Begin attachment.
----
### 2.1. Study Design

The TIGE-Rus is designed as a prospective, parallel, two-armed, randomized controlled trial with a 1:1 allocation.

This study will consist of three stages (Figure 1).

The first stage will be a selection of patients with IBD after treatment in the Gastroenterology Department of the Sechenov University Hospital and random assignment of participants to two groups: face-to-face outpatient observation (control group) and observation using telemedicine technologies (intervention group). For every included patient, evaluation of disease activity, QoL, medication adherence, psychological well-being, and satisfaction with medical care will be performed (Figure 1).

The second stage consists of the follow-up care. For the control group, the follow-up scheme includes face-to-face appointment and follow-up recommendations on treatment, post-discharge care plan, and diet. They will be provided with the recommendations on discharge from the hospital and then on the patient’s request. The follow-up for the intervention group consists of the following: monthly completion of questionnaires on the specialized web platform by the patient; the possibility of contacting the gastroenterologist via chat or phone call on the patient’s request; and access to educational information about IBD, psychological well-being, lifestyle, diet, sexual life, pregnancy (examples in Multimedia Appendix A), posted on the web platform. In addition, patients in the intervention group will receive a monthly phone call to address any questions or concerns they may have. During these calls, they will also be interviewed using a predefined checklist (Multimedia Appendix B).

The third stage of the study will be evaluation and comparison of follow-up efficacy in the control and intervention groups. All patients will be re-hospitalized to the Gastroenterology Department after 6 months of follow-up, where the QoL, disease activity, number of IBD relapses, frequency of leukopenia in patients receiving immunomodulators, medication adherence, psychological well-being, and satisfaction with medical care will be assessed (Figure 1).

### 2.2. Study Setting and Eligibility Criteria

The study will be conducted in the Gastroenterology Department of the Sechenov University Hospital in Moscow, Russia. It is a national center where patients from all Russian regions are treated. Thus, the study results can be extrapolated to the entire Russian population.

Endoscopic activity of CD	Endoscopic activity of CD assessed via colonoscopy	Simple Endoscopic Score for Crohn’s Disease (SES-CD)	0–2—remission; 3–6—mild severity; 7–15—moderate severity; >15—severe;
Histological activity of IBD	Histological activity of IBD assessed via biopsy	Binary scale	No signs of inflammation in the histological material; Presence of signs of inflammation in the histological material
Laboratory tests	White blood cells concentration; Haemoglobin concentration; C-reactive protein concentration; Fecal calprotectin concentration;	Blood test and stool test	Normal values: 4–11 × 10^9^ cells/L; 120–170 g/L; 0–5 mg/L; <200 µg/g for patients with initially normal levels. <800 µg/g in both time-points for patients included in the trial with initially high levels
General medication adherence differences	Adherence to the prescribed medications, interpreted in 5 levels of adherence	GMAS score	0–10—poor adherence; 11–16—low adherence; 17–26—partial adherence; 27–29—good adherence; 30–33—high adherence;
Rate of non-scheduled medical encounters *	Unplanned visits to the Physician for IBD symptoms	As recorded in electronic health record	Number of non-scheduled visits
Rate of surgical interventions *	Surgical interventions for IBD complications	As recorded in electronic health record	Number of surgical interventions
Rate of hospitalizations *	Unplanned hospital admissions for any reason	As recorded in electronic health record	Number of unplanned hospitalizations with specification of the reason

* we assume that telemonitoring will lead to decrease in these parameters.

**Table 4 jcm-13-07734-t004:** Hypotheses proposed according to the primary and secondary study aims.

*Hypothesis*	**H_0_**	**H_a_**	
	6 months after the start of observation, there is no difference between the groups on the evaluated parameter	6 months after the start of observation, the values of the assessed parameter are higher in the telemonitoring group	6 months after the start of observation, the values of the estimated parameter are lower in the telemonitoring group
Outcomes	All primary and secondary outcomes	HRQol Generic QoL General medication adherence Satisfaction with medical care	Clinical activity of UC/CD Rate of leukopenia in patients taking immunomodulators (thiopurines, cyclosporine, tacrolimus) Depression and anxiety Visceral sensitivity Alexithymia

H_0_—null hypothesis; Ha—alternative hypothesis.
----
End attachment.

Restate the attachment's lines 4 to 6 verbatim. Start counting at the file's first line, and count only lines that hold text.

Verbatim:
The first stage will be a selection of patients with IBD after treatment in the Gastroenterology Department of the Sechenov University Hospital and random assignment of participants to two groups: face-to-face outpatient observation (control group) and observation using telemedicine technologies (intervention group). For every included patient, evaluation of disease activity, QoL, medication adherence, psychological well-being, and satisfaction with medical care will be performed (Figure 1).

The second stage consists of the follow-up care. For the control group, the follow-up scheme includes face-to-face appointment and follow-up recommendations on treatment, post-discharge care plan, and diet. They will be provided with the recommendations on discharge from the hospital and then on the patient’s request. The follow-up for the intervention group consists of the following: monthly completion of questionnaires on the specialized web platform by the patient; the possibility of contacting the gastroenterologist via chat or phone call on the patient’s request; and access to educational information about IBD, psychological well-being, lifestyle, diet, sexual life, pregnancy (examples in Multimedia Appendix A), posted on the web platform. In addition, patients in the intervention group will receive a monthly phone call to address any questions or concerns they may have. During these calls, they will also be interviewed using a predefined checklist (Multimedia Appendix B).

The third stage of the study will be evaluation and comparison of follow-up efficacy in the control and intervention groups. All patients will be re-hospitalized to the Gastroenterology Department after 6 months of follow-up, where the QoL, disease activity, number of IBD relapses, frequency of leukopenia in patients receiving immunomodulators, medication adherence, psychological well-being, and satisfaction with medical care will be assessed (Figure 1).